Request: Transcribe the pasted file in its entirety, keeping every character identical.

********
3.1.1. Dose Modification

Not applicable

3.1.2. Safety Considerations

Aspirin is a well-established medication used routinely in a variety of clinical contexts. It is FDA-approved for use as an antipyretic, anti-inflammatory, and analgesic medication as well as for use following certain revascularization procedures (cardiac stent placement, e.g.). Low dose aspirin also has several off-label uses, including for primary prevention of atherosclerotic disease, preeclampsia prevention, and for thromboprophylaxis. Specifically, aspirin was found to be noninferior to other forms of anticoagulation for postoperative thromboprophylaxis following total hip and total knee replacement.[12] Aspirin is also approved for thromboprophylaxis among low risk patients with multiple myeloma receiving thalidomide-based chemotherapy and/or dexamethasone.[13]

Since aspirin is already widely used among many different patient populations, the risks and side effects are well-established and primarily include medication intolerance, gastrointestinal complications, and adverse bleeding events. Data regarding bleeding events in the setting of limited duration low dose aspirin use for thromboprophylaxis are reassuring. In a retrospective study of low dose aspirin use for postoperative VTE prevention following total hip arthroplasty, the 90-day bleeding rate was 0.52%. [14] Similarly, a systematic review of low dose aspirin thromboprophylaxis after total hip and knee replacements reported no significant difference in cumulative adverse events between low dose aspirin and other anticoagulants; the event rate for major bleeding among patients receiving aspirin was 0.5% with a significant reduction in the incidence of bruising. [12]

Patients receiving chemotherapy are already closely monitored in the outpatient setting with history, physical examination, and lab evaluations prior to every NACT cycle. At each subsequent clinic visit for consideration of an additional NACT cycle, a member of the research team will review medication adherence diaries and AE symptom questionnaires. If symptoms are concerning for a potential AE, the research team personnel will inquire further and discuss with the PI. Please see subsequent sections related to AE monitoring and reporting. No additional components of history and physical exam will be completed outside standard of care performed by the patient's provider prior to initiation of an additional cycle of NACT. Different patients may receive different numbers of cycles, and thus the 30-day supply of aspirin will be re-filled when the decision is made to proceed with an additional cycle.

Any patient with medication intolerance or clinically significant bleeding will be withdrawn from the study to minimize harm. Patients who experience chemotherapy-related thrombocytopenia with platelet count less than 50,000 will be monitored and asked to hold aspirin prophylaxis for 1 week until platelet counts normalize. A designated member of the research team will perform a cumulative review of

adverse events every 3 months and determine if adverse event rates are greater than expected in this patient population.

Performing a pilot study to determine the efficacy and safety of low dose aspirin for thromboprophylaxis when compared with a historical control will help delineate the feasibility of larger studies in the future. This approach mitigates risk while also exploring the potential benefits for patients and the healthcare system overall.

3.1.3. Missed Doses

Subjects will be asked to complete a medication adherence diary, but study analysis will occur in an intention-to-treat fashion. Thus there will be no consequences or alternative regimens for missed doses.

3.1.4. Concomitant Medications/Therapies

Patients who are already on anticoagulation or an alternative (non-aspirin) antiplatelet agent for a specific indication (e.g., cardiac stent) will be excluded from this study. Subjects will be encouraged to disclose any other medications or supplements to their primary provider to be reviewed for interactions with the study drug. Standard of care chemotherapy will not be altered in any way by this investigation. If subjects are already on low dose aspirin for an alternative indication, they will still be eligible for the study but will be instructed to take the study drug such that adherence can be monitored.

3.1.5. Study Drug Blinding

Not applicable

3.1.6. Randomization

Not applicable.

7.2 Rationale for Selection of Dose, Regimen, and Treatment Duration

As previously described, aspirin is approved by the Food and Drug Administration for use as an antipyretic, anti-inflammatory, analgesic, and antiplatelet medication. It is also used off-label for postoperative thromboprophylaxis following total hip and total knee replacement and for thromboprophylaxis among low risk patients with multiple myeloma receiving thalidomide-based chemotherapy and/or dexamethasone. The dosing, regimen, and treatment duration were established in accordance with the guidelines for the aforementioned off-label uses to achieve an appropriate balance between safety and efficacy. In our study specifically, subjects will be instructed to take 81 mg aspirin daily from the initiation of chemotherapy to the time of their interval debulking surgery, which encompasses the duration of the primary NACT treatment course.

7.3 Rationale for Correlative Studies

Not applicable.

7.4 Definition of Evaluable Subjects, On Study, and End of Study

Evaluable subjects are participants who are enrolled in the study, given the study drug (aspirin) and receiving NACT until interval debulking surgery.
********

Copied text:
3.1.1. Dose Modification

Not applicable

3.1.2. Safety Considerations

Aspirin is a well-established medication used routinely in a variety of clinical contexts. It is FDA-approved for use as an antipyretic, anti-inflammatory, and analgesic medication as well as for use following certain revascularization procedures (cardiac stent placement, e.g.). Low dose aspirin also has several off-label uses, including for primary prevention of atherosclerotic disease, preeclampsia prevention, and for thromboprophylaxis. Specifically, aspirin was found to be noninferior to other forms of anticoagulation for postoperative thromboprophylaxis following total hip and total knee replacement.[12] Aspirin is also approved for thromboprophylaxis among low risk patients with multiple myeloma receiving thalidomide-based chemotherapy and/or dexamethasone.[13]

Since aspirin is already widely used among many different patient populations, the risks and side effects are well-established and primarily include medication intolerance, gastrointestinal complications, and adverse bleeding events. Data regarding bleeding events in the setting of limited duration low dose aspirin use for thromboprophylaxis are reassuring. In a retrospective study of low dose aspirin use for postoperative VTE prevention following total hip arthroplasty, the 90-day bleeding rate was 0.52%. [14] Similarly, a systematic review of low dose aspirin thromboprophylaxis after total hip and knee replacements reported no significant difference in cumulative adverse events between low dose aspirin and other anticoagulants; the event rate for major bleeding among patients receiving aspirin was 0.5% with a significant reduction in the incidence of bruising. [12]

Patients receiving chemotherapy are already closely monitored in the outpatient setting with history, physical examination, and lab evaluations prior to every NACT cycle. At each subsequent clinic visit for consideration of an additional NACT cycle, a member of the research team will review medication adherence diaries and AE symptom questionnaires. If symptoms are concerning for a potential AE, the research team personnel will inquire further and discuss with the PI. Please see subsequent sections related to AE monitoring and reporting. No additional components of history and physical exam will be completed outside standard of care performed by the patient's provider prior to initiation of an additional cycle of NACT. Different patients may receive different numbers of cycles, and thus the 30-day supply of aspirin will be re-filled when the decision is made to proceed with an additional cycle.

Any patient with medication intolerance or clinically significant bleeding will be withdrawn from the study to minimize harm. Patients who experience chemotherapy-related thrombocytopenia with platelet count less than 50,000 will be monitored and asked to hold aspirin prophylaxis for 1 week until platelet counts normalize. A designated member of the research team will perform a cumulative review of

adverse events every 3 months and determine if adverse event rates are greater than expected in this patient population.

Performing a pilot study to determine the efficacy and safety of low dose aspirin for thromboprophylaxis when compared with a historical control will help delineate the feasibility of larger studies in the future. This approach mitigates risk while also exploring the potential benefits for patients and the healthcare system overall.

3.1.3. Missed Doses

Subjects will be asked to complete a medication adherence diary, but study analysis will occur in an intention-to-treat fashion. Thus there will be no consequences or alternative regimens for missed doses.

3.1.4. Concomitant Medications/Therapies

Patients who are already on anticoagulation or an alternative (non-aspirin) antiplatelet agent for a specific indication (e.g., cardiac stent) will be excluded from this study. Subjects will be encouraged to disclose any other medications or supplements to their primary provider to be reviewed for interactions with the study drug. Standard of care chemotherapy will not be altered in any way by this investigation. If subjects are already on low dose aspirin for an alternative indication, they will still be eligible for the study but will be instructed to take the study drug such that adherence can be monitored.

3.1.5. Study Drug Blinding

Not applicable

3.1.6. Randomization

Not applicable.

7.2 Rationale for Selection of Dose, Regimen, and Treatment Duration

As previously described, aspirin is approved by the Food and Drug Administration for use as an antipyretic, anti-inflammatory, analgesic, and antiplatelet medication. It is also used off-label for postoperative thromboprophylaxis following total hip and total knee replacement and for thromboprophylaxis among low risk patients with multiple myeloma receiving thalidomide-based chemotherapy and/or dexamethasone. The dosing, regimen, and treatment duration were established in accordance with the guidelines for the aforementioned off-label uses to achieve an appropriate balance between safety and efficacy. In our study specifically, subjects will be instructed to take 81 mg aspirin daily from the initiation of chemotherapy to the time of their interval debulking surgery, which encompasses the duration of the primary NACT treatment course.

7.3 Rationale for Correlative Studies

Not applicable.

7.4 Definition of Evaluable Subjects, On Study, and End of Study

Evaluable subjects are participants who are enrolled in the study, given the study drug (aspirin) and receiving NACT until interval debulking surgery.